Jean Coulthard (1908 -2000)


01French Impressionism Makes Its Mark20160111
01French Impressionism Makes Its Mark20160111

Donald Macleod explores Coulthard's earlier works.

Canadian composer Jean Coulthard (1908-2000) was a woman who determinedly followed her own musical path, creating an impressive body of work which, though attracting international recognition during her lifetime, is rarely heard today outside her native country.

Coulthard produced around 350 works in her very long career, for many years fitting composing around her job as a university lecturer and the responsibilities of family life. She was fortunate in having a musical mother whose passion for the French Impressionist composers rubbed off on her daughter, as is is clearly evident in her earlier works. Donald Macleod introduces a selection of works in which echoes of that distinctive soundworld can be heard, including a lament inspired by the chorale theme from a Bach cantata, and a piano concerto in the grand tradition of Beethoven and Schumann.

The Bird of Dawning Singeth All Night Long

Campbell Trowsdale, violin

CBC Vancouver Orchestra

Mario Bernardi, Conductor


Réa Beaumont, piano

Concerto for Piano and Orchestra

Robert Silverman, piano

Dwight Bennet, Conductor

Four Irish Songs (orchestrated by Michael Conway Baker)

Linda Maguire, mezzo soprano

02Expanding Horizons20160112

Donald Macleod on how WWII gave Coulthard the opportunity to improve her writing skills.

The outbreak of World War II brought European artists to the USA and Canada and gave Coulthard the opportunity to study with a number of established composers, including Arthur Benjamin. He encouraged her to write for orchestra and incorporated her music into his concert series. Coulthard spent much of the war in New York where she benefitted from lessons with the Dutch composer Bernard Wagenaar, who helped her consolidate a new-found confidence in her writing. Donald Macleod introduces a sonata in which that new sense of certainty shines through, plus an early orchestral work with evocations of happy holidays, a choral song which reflects the spirit of renewal in post-war Canada, and music to celebrate the patron saint of music.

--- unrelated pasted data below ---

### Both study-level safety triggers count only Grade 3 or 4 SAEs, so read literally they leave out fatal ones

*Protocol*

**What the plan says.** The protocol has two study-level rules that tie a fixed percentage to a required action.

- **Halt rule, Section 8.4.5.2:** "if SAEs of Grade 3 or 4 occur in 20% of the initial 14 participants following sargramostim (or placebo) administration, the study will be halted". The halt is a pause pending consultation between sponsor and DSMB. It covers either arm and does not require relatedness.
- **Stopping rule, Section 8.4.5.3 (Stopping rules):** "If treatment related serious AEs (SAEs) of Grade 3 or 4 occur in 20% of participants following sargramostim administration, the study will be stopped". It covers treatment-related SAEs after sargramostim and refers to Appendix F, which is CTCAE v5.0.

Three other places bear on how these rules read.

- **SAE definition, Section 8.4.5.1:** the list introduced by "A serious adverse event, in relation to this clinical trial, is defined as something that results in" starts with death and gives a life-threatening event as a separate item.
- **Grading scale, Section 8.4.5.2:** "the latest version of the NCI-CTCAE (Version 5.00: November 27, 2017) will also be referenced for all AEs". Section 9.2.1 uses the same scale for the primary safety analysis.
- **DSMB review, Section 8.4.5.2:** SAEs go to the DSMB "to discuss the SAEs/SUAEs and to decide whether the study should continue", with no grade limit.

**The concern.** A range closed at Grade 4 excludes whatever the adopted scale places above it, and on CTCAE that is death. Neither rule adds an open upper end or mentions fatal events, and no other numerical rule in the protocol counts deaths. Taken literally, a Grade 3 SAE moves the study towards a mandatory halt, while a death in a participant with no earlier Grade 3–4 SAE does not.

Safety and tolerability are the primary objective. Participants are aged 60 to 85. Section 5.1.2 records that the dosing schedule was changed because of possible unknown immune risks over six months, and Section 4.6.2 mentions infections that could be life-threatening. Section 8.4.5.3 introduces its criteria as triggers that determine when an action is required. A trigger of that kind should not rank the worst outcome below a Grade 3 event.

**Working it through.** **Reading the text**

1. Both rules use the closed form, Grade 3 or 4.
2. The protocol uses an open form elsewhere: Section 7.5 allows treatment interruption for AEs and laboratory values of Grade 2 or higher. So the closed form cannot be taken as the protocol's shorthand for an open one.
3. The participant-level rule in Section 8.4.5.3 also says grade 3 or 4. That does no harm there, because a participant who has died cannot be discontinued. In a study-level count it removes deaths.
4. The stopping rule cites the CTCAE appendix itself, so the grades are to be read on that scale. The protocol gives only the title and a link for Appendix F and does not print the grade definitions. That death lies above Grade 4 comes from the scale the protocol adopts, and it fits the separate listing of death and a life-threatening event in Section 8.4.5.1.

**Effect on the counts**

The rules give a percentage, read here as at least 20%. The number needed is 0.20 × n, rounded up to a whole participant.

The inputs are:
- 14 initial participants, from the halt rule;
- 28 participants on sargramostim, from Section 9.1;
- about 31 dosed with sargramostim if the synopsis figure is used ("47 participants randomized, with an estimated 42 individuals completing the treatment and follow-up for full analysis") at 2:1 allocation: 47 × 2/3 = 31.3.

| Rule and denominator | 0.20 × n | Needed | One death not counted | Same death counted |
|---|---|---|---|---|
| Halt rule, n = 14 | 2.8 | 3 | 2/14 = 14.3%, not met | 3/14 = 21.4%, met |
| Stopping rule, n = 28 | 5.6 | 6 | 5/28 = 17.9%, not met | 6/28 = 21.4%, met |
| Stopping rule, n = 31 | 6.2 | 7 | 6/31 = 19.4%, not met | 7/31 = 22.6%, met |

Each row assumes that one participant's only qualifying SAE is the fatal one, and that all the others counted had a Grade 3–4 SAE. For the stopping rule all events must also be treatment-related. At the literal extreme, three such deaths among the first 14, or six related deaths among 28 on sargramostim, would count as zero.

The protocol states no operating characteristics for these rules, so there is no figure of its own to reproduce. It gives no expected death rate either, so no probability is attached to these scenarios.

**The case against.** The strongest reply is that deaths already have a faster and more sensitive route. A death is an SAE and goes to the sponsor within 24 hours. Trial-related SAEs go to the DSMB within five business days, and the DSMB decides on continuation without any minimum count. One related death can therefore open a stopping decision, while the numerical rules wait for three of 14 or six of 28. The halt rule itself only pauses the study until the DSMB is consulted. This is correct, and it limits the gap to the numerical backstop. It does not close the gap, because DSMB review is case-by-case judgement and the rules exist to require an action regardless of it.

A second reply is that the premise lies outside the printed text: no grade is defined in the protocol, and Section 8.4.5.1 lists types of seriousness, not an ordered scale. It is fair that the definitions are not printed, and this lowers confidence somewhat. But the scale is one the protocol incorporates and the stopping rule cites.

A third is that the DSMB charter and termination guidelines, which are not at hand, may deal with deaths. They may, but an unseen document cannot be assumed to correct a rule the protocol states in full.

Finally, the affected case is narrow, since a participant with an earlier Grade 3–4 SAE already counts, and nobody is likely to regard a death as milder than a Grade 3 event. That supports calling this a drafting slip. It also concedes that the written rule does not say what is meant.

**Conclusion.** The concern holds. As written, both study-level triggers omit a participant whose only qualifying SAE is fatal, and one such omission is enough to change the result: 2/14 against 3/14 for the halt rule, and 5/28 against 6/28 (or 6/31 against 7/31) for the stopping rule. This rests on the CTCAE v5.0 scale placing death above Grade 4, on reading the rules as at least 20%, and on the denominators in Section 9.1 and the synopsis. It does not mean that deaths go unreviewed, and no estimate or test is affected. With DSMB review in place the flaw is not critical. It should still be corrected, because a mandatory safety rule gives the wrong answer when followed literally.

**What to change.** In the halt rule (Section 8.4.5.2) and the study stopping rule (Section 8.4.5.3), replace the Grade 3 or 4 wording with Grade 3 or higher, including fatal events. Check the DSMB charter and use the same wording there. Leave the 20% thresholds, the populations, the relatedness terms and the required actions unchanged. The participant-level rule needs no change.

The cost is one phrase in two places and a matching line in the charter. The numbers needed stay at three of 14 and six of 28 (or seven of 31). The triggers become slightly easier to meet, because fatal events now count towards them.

University of Alberta Madrigal Singers

Excursion Ballet Suite

Symphony Nova Scotia

Georg Tintner, Conductor

Music to St. Cecilia for organ and strings

Patrick Wedd, organ

Calgary Philharmonic Orchestra

Mario Bernardi, Conductor

Cello Sonata

Joan Harrison, cello

Elaine Keillor, piano

Quebec in May

Elmer Iseler Singers

CBC Vancouver Orchestra

Elmer Iseler, Conductor.

03Challenges And Opportunities20160113

Donald Macleod explores Coulthard's year studying in Paris in the 1950s.

In the early 1950s Coulthard's role as lecturer in music theory at the University of British Columbia came under threat, and she was asked to leave. She managed to retain her position but was thankful to be offered a scholarship to study in Paris, where she took classes with Nadia Boulanger. Coulthard resolutely continued to develop her own brand of musical expression, ignoring the critics who berated her for refusing to embrace current trends. Donald Macleod explores works from this period when her style began to change including two very different sets of variations and a setting of poems by Canadian poets in honour of the centenary of the founding of British Columbia.